Non-linearities – an invisible enemy of your PID control loops

Posted by Julian Vidal on Jan 11, 2023 3:22:13 PM

PID control is widely used for process control across various industries. However, PID control performs well if the process behaviour is almost linear, which is not the case most of the time. Non-linearities are quite common in practice, although they are often not properly identified or considered for the design of the control system.

Non-linearities can come from different sources, such as:

  • Process behaviour: Some industrial processes are inherently non-linear, e.g., pH control, heating/cooling systems.
  • Final control elements: Depending on the type of control valve and its installation, the installed flow characteristic can vary from linear to non-linear.

In this blog, we will discuss how to detect process non-linearities and some practical solutions to overcome them. If you want to know how to tune a PID controller with a non-linear response on the valve, please read our blog on the topic here.

Process non-linearities affect PID control loop performance

The PID algorithm was developed to deal with linear process responses, and when a process exhibits non-linear behaviour, the performance of a PID control loop could be sub-optimal.

The process operating range can move to a new operating point where the process exhibits non-linear behaviour. Thus a PID control loop might work well in one operating range, but its performance could degrade if the process moves to another operating point. The result might be a PID loop whose closed-loop response is too sluggish or aggressive. If the PID controller has been tuned in the low gain range and the process operating range moves to the high gain range, then some instability may result, depending on the robustness of the PID control loop.

The following figure shows a typical example of a non-linear response. For the same OP change, the PV change is not the same, i.e., the process gain changes at different operating positions of the valve.

Non linearity

How to detect process non-linearities and the practical solutions to overcome them

The most important step to detect process non-linearities is to collect some good quality data while performing valve output changes at different operating points. If possible, the changes in valve output should cover the entire operating range.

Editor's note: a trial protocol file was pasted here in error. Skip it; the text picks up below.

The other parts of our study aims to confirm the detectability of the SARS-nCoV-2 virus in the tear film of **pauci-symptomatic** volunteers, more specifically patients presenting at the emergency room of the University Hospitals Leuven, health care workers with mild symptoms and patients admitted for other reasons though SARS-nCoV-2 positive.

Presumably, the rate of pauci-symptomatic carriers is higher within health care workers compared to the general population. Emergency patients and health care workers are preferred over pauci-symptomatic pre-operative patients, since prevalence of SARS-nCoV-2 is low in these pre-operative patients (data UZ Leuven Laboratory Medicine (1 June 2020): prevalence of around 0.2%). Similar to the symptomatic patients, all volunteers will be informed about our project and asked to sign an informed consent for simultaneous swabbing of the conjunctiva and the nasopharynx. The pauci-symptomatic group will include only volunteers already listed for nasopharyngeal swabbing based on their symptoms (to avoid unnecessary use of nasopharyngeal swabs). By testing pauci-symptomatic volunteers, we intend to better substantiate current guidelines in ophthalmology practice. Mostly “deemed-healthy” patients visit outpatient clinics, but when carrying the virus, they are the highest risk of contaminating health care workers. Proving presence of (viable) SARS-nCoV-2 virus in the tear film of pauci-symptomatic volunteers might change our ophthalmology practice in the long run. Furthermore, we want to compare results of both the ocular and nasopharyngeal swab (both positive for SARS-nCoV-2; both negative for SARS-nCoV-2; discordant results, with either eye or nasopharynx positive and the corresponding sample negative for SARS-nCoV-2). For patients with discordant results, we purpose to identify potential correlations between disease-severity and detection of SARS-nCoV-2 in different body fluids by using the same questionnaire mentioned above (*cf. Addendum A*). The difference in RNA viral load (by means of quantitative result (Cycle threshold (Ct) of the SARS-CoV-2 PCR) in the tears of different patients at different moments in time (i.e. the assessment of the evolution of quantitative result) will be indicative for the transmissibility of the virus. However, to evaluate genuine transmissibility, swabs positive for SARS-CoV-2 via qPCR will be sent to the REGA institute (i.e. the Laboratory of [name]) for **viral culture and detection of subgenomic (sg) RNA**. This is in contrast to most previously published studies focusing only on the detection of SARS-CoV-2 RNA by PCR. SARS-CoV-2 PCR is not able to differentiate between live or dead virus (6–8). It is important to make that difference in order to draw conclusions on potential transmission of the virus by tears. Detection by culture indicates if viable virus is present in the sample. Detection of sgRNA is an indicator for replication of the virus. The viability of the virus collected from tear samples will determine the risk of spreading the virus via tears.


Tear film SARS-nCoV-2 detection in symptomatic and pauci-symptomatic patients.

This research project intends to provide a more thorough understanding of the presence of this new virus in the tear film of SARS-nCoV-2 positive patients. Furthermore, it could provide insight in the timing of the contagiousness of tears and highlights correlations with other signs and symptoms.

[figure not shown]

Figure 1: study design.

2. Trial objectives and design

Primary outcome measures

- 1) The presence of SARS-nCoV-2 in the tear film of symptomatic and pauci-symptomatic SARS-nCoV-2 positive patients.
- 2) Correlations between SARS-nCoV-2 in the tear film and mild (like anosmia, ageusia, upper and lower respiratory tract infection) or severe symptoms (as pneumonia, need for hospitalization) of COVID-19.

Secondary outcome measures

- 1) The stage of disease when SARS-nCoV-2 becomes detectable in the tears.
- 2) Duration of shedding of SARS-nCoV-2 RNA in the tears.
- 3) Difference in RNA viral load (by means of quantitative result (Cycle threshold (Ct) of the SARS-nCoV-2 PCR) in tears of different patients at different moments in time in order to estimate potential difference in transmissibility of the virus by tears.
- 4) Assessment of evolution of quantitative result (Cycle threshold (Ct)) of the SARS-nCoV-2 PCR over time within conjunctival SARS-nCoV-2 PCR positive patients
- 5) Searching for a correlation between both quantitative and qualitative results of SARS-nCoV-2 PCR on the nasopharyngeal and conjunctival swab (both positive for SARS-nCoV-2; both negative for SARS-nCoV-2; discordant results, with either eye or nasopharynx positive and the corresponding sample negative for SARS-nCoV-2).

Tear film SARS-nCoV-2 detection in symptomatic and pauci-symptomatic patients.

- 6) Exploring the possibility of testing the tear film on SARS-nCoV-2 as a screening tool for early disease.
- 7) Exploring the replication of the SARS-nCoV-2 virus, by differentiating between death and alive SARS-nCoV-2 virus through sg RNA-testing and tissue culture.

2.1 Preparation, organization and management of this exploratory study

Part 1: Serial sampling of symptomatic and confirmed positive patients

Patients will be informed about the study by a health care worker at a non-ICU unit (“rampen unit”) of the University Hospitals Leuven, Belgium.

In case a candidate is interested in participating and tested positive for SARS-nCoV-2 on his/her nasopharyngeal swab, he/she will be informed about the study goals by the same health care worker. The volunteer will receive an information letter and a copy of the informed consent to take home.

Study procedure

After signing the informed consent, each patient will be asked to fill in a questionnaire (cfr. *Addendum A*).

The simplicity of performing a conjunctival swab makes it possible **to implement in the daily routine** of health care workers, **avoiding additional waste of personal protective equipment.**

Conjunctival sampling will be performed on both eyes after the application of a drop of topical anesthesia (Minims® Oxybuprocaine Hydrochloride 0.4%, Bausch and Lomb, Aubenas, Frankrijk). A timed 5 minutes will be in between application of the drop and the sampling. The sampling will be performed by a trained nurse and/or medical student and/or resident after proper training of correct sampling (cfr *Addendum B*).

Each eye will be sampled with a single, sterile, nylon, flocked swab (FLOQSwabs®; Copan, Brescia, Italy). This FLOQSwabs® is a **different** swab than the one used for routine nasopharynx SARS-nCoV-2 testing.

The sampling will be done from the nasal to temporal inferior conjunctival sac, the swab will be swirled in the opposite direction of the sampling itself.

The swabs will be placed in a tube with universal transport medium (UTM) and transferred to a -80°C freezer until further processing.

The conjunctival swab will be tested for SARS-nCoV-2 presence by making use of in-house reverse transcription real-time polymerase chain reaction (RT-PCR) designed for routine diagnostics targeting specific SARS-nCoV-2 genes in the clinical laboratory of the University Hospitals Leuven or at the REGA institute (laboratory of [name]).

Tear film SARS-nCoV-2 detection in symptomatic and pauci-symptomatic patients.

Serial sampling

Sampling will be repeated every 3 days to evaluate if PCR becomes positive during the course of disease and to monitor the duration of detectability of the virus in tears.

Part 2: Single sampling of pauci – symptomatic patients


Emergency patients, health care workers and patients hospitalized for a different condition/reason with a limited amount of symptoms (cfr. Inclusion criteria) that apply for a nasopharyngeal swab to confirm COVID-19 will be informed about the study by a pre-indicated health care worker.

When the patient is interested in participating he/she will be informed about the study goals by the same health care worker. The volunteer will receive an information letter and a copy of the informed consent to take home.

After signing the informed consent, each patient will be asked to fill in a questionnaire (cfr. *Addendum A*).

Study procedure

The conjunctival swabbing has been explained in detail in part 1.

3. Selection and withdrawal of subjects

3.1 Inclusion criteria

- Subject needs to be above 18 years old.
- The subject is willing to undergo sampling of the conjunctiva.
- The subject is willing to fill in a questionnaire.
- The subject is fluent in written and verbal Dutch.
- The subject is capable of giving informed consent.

One could apply the following methodology for data collection:

  1. Put the PID control loop on manual and wait for the process to stabilize.
  2. Perform a step change in the controller output. The step size will vary depending on the process.
  3. Wait for the process to stabilize.
  4. Perform another step change in the controller output with the idea of covering the entire operating range.
  5. Wait for the process to stabilize.
  6. Repeat steps 4 and 5.

Once you have gathered all the process data, you can implement the following practical solutions:

  • Output linearization: Implementation of a characterizer block is required as shown below:


  • Input linearization: Commonly applied for pH control as shown below:
    Tackling process non-linearities brings benefits to your plant performance

    Typical benefits include:

    • Improve PID control loop performance.
    • Obtain stable operation across the entire operating range.
    • Reduce the risk of control instability.
    • Reduce process variability.


    If you want IPCOS to advise you on PID tuning, process knowledge and the right tools to help you accomplish optimized plant performance:

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Topics: PID tuning, PID tuning software, Advanced Process Control